By Rabbi Rachel Esserman
My original plan was to write a column called “Entering the Third Year” about the continuing pandemic. Yes, I know numbers are down, but we’re not finished with this nightmare yet – a nightmare that has killed more than 947,000 Americans as of this writing. I was going to write about how I plan to continue wearing a mask to protect the immune-suppressed individuals I meet with during my chaplaincy work. And, if I’m honest, to also protect myself.
But when I look at the news, I see so many awful and horrifying things that I feel the need to comment on some of them. I usually wait to write until my thoughts are more settled, but I’m not certain when that will be because these issues have been ricocheting through my brain as my focus shifts from one to another and then back again.
I admit not knowing all the political and economic background of what is occurring in Ukraine. Guess what? I don’t care! Yes, I know politicians have to deal with those aspects of the conflict, but I’m a rabbi and only one thing matters to me: people are dying. There is simply no excuse for the blood being shed, which means there is no excuse for the Russian invasion, and, again, no excuse for anyone – Ukrainian or Russian – dying.
Sometimes, it seems as if the world has turned upside down and I’m living in an alternate reality. Are there really Americans cheering for the Russian invasion? Seriously, there are people who think it’s a good thing, that Putin is some kind of genius and that we should support a dictatorship over a democracy. And yes, many of these people are Republicans, the same ones who so feared a Russian takeover of Europe since the end of World War II. There are some Republicans who don’t condone this activity: Sen. Mitt Romney has said of that support, “It just makes me ill.” He didn’t completely condemn those who are going against the best interests of the U.S. and European democracies, but at least he was willing to publicly protest this anti-democratic, anti-American movement.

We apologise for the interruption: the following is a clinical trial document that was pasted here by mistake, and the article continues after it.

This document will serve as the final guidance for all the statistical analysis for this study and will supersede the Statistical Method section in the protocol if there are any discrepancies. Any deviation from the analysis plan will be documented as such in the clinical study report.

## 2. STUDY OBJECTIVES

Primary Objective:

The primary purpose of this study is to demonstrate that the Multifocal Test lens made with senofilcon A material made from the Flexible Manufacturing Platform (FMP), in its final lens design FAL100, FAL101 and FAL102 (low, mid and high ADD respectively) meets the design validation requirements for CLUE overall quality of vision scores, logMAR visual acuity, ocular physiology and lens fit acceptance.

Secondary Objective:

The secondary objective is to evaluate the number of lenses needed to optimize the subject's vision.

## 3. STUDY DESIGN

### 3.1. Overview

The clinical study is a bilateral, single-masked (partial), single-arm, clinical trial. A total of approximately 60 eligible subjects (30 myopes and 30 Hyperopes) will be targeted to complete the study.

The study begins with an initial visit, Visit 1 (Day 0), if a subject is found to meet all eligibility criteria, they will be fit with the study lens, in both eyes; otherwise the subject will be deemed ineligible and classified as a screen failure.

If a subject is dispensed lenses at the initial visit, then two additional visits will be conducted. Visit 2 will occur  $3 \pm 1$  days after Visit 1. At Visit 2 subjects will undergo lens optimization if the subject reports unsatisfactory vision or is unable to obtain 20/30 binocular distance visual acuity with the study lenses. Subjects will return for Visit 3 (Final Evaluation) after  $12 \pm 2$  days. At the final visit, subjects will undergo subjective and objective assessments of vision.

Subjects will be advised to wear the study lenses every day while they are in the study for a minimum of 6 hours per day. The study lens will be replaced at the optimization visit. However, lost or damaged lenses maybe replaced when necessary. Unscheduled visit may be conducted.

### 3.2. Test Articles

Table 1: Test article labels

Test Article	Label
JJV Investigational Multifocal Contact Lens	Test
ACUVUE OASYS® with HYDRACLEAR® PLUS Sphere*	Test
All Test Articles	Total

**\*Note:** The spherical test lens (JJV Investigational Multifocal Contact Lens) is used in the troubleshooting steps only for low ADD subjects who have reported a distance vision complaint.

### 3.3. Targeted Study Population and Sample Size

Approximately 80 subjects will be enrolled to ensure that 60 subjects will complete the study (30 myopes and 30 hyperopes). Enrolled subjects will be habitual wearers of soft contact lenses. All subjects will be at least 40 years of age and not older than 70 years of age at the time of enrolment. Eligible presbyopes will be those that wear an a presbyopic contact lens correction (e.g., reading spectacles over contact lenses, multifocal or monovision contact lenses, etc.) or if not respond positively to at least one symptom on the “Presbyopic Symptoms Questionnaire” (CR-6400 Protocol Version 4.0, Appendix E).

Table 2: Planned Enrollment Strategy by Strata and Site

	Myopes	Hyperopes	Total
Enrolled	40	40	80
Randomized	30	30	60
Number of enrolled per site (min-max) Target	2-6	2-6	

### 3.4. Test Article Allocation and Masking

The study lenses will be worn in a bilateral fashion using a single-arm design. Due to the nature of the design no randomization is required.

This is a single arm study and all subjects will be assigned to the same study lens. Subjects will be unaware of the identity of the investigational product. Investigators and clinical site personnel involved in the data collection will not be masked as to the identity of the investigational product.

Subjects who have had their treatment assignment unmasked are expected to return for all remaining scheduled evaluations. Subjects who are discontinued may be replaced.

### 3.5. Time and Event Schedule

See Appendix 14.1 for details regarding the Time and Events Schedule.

The Republican Jewish Coalition also showed some backbone recently by condemning two Republican representatives – Marjorie Taylor Greene and Paul Gosar – for speaking at a white nationalist event called the America First Political Action Conference. Before you say this isn’t important, please remember that white nationalists aren’t exactly fond of Jews. If you think we’re safe if they take over our country, then you’d best think again. As Jews, we should remember that when the rights of one minority are threatened, then the rights of all minorities are in danger.
In the midst of all this, there are frequent e-mails in my inbox and opeds in newspapers about climate change. Surely there is someway to protect us against climate change and have a healthy economy, even if it does look different from the one we have now? Why aren’t we willing to work together to find a path with which we all can live? Looking at the projections of what’s going to occur have also sparked another reaction: Sometimes I think, “Thank God, I won’t be alive then.” That reaction horrifies me because I know too many people I love who will still be alive, so the thought of the Earth’s future scares me.
I realize I’m rambling, but once I start looking at the state of our world, my mind slips from one problem or crisis to another and, unfortunately, there seems to be an unlimited number of them. What is the answer to all these problems? Prayer, social action, political pressure, boycotts – all of these and more? I wish I had one encompassing answer, but I don’t think there is one answer that would solve all our problems. What I do is a) remind myself that despair doesn’t help and b) to think of this piece of wisdom from the ancient rabbis: It’s not ours to complete the task, but neither is it ours to cease from it. Find your cause and work for tikkun olam – make at least one corner of the world a better place.